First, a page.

President Barack Obama's choice for a top job in the Treasury Department did not disclose all of her late tax payments until she was repeatedly prodded by Senate investigators, a congressional report issued Wednesday said.
Obama's nominee for undersecretary of the Treasury for international affairs, Lael Brainard, is the fifth presidential nominee to reveal tax issues during the congressional vetting process.
Brainard was late in paying real estate taxes in 2005, 2006 and 2007 on property in Northern Virginia, according to the report by the Senate Finance Committee staff.
The report also challenges the accuracy of a deduction Brainard claimed for running an office from her home. The challenge led Brainard to reduce the deduction on her 2008 return, though she declined to adjust returns for 2005, 2006 and 2007, telling committee staff she used a reasonable method to calculate the deductions.
Brainard paid most of the late property taxes before she was nominated, in March. However, she told the committee that she realized after her nomination that her 2008 property taxes had not been paid. They were paid in September, the report said.
Brainard is current in all her taxes, said Treasury spokesman Andrew Williams.
"At no time during the Committee staff's consideration of her nomination has Ms. Brainard been informed that the staff believes she owes additional tax, nor has she been asked to file any amended tax returns," Williams said.
The amounts in question were relatively small. Brainard paid $121.75 in interest and $1,279.34 in penalties on late real estate tax payments, the report said.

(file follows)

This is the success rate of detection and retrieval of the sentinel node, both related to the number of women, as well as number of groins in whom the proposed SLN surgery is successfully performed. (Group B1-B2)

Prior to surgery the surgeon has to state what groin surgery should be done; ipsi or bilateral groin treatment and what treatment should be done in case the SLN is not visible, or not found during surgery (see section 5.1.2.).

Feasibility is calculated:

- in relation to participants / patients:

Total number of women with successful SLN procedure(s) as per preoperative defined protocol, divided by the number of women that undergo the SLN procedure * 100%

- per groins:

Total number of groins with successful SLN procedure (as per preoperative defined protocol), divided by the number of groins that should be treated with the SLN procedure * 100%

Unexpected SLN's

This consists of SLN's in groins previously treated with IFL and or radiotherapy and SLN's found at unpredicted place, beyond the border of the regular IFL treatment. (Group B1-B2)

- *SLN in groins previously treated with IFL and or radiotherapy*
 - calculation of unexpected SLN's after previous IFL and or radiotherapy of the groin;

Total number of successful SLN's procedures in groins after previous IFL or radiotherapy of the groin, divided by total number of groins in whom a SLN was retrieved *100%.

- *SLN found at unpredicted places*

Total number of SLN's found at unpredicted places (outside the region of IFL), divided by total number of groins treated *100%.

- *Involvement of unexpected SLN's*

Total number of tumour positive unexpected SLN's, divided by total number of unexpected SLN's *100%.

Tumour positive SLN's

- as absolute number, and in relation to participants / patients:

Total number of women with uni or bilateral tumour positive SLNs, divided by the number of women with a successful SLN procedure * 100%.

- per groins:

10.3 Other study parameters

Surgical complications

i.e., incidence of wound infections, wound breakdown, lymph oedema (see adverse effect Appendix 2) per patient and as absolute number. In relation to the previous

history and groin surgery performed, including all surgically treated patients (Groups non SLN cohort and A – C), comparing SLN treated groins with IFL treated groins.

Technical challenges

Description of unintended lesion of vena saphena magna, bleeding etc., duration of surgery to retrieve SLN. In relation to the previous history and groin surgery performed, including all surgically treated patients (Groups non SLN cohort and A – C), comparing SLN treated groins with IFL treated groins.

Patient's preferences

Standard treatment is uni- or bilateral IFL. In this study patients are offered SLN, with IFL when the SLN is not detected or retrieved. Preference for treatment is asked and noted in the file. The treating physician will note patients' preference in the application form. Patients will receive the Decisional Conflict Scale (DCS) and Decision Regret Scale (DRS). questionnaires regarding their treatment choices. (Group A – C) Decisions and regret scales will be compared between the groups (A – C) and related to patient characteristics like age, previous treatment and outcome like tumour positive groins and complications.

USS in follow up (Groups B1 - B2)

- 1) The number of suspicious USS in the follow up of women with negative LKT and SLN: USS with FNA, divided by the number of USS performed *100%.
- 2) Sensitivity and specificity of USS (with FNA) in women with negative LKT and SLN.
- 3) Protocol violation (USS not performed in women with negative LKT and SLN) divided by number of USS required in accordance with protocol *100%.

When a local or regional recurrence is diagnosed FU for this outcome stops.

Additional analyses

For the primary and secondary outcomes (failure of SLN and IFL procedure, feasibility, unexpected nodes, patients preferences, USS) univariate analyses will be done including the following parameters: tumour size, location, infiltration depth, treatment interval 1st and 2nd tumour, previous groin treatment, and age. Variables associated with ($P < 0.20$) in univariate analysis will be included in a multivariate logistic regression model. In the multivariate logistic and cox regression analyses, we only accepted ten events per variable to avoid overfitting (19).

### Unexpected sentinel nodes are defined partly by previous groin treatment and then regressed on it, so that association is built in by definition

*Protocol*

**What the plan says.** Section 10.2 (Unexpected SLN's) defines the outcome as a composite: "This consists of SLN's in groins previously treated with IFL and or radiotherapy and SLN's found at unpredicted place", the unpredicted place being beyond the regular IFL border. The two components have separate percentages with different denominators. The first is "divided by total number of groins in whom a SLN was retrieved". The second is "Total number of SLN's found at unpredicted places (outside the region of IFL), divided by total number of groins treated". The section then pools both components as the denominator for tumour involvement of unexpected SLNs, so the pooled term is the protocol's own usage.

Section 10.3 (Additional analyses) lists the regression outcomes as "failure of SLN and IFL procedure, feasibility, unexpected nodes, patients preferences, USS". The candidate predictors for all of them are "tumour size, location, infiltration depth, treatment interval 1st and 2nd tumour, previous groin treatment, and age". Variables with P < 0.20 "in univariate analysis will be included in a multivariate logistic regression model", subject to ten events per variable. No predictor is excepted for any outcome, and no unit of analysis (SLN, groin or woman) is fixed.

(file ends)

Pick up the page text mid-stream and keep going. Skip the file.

But the committee's top Republican, Sen. Chuck Grassley, R-Iowa, is unhappy that the committee staff had to submit 10 sets of questions to Brainard before getting complete information about the late payments.
After Brainard was nominated last spring, the Finance Committee had her fill out a routine questionnaire that asked whether she had made any late tax payments in the past 10 years. Her initial response did not include all the late payments. It did, however, acknowledge she had made late unemployment insurance payments for household employees "on a number of occasions," the report said.
"The dollar amounts involved aren't large compared to some other administration nominees this year, but the lack of candor, accuracy and timeliness in addressing the issues has been discouraging," Grassley said.
Finance Committee Democrats rushed to Brainard's defense. "I am satisfied Ms. Brainard has taken the steps necessary to fix the discrepancies in documents submitted to the committee," said Sen. Max Baucus, D-Mont., chairman of the Finance Committee. "We intend to move forward as soon as possible on this nomination, to bolster the efforts at Treasury and strengthen America's recovery at home and abroad."
Brainard's husband, Assistant Secretary of State Kurt Campbell, is the top U.S. diplomat for East Asia. Brainard and Campbell ran an international affairs consulting firm out of their home.
If confirmed by the Senate, Brainard would oversee American policies on issues including the International Monetary Fund, the World Bank and international tax treaties. Brainard was a deputy national economic adviser for international affairs during the Clinton administration.
Timothy Geithner was confirmed as Treasury secretary after it was disclosed that he had to pay more than $34,000 in back taxes and interest on income he made while working for the International Monetary Fund.
Former Senate Majority Leader Tom Daschle withdrew as a nominee to become Health and Human Services after it was disclosed that he failed to pay $128,000 in taxes.